sickness. I don’t think they always know what they are creating. People use
one weapon, language, without realizing that they also use it against

Itamar Marcus of Palestinian Media Watch, an Israeli group, said Hamas took its
view of Jews from what it considered the roots of Islam, then tried to make the
present match the past.

For example, in a column in the weekly Al Risalah, Sheik Yunus al-Astal,
a Hamas legislator and imam, discussed a Koranic verse suggesting that
“suffering by fire is the Jews’ destiny in this world and the next.”

“The reason for the punishment of burning is that it is fitting retribution for
what they have done,” Mr. Astal wrote on March 13. “But the urgent question
is, is it possible that they will have the punishment of burning in this world,
before the great punishment of hell? Many religious leaders believe so,” he said,
adding, “Therefore we are sure that the holocaust is still to come upon the

At the end, Mr. Marcus points out, Mr. Astal switches from “harik”, the
ordinary word for burning, to “mahraka”, normally used to connote the

Some Hamas videos, like one in March 2007, promote the participation of
children in ‘resistance’, showing them training in uniform, holding rifles. Recent
shows displayed Mr. Abbas kissing Secretary of State Condoleezza Rice and
Prime Minister Ehud Olmert of Israel, under the slogan “Palestine doesn’t return
with kisses, it returns with martyrs.”

Programs for children

Another children’s program, ‘Tomorrow’s Pioneers’, has become infamous for
its puppet characters – a kind of Mickey Mouse, a bee and a rabbit – who speak,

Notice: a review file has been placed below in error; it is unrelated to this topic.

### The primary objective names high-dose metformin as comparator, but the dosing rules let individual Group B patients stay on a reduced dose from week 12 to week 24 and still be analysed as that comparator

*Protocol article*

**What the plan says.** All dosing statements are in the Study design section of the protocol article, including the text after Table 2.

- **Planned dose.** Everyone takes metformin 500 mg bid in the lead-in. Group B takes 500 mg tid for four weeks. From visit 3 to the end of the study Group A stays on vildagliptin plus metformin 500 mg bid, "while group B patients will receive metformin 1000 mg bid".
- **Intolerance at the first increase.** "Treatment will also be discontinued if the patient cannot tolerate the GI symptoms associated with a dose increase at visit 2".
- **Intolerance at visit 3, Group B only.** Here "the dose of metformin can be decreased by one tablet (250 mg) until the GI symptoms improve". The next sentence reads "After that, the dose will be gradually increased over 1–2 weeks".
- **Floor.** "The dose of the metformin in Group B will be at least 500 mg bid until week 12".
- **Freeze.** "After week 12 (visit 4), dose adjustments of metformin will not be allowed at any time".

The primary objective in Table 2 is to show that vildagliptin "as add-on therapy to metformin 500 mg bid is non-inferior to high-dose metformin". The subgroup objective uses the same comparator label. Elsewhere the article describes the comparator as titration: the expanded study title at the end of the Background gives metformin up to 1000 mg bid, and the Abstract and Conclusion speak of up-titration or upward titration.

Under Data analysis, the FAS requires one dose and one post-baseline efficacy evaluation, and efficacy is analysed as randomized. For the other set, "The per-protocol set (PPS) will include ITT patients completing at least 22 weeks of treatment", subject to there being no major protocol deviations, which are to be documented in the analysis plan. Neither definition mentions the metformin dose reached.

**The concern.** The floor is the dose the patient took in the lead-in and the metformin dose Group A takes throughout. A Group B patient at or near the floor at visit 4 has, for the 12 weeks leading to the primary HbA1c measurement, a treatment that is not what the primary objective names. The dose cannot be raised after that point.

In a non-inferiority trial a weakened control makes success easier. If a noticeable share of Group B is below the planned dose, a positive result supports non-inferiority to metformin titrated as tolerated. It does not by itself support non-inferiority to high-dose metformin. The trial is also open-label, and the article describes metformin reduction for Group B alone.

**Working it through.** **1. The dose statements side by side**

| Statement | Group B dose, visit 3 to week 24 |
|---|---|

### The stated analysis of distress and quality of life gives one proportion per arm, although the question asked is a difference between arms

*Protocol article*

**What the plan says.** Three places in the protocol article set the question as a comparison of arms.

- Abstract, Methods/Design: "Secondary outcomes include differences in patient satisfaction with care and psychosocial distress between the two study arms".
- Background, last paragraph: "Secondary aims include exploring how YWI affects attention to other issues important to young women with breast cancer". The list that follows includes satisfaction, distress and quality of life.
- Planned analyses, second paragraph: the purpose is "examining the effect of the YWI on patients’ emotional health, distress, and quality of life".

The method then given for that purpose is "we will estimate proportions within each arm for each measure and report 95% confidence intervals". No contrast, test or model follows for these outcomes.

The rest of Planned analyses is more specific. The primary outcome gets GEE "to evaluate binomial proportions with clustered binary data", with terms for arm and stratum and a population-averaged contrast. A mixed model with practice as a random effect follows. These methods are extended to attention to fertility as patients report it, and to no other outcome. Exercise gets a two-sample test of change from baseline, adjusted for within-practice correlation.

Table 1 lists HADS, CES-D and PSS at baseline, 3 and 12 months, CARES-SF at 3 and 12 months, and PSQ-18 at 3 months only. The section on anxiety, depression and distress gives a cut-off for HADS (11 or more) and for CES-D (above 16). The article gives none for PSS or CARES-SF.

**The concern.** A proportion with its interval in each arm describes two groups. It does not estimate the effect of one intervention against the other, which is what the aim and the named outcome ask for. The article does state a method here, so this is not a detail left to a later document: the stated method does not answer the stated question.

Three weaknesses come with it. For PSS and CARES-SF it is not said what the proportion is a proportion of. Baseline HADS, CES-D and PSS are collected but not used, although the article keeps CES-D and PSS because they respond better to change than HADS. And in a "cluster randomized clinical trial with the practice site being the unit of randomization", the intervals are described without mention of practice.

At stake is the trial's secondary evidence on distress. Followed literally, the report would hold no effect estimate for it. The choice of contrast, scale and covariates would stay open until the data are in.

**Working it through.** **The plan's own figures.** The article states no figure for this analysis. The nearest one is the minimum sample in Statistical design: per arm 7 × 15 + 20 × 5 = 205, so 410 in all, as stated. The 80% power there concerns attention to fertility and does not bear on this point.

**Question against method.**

like Assud the rabbit, of conquering the Jews to the young hostess, Saraa
Barhoum, 11. “We will liberate Al Aksa mosque from the Zionists’ filth,” Assud
said recently. “We will liberate Jaffa and Acre”, cities now in Israel proper. “We
will liberate the whole homeland.”

The mouse, Farfour, was murdered by an Israeli interrogator and replaced by
Nahoul, the bee, who died “a martyr’s death” from lack of health care because
of Gaza’s closed borders. He has been supplanted by Assud, the rabbit, who
vows “to get rid of the Jews, God willing, and I will eat them up, God willing.”

When Assud first made his appearance, he said to Saraa: “We are all
martyrdom-seekers, are we not, Saraa?” She responded: “Of course we are.
We are all ready to sacrifice ourselves for the sake of our homeland. We will
sacrifice our souls and everything we own for the homeland.”

Along with Mr. Marcus’s group, the Middle East Media Research Institute, or
Memri, also monitors the Arabic media. But no one disputes their translations,
and there are numerous Palestinians in Gaza – in the hothouse atmosphere of an
overcrowded, isolated territory where martyr posters and anger at Israel are
widespread among Fatah, too – who are deeply upset about the hold Hamas has
on their mosques and on what their children watch.

Abu Saleh, who asked that his full name not be used because of his critical
views, is worried about his children. His eldest son, 13, likes to watch Al Aksa,
especially the nationalist songs and military videos. “I talk to them about
Hamas, but to be honest, it’s scary and you have to watch it over time,” he
said. “When kids are 17 or 18, you don’t know what happens. They get
enraged and can attach themselves to radical groups.”

Excluding reconciliation

The Prophet Muhammad made a temporary hudna, or truce, with the Jews
about 1,400 years ago, so Hamas allows the idea. But no one in Hamas says he
would make a peace treaty with Israel or permanently give up any part of
British Mandate Palestine.

“They talk of hudna, not of peace or reconciliation with Israel,” said Mr.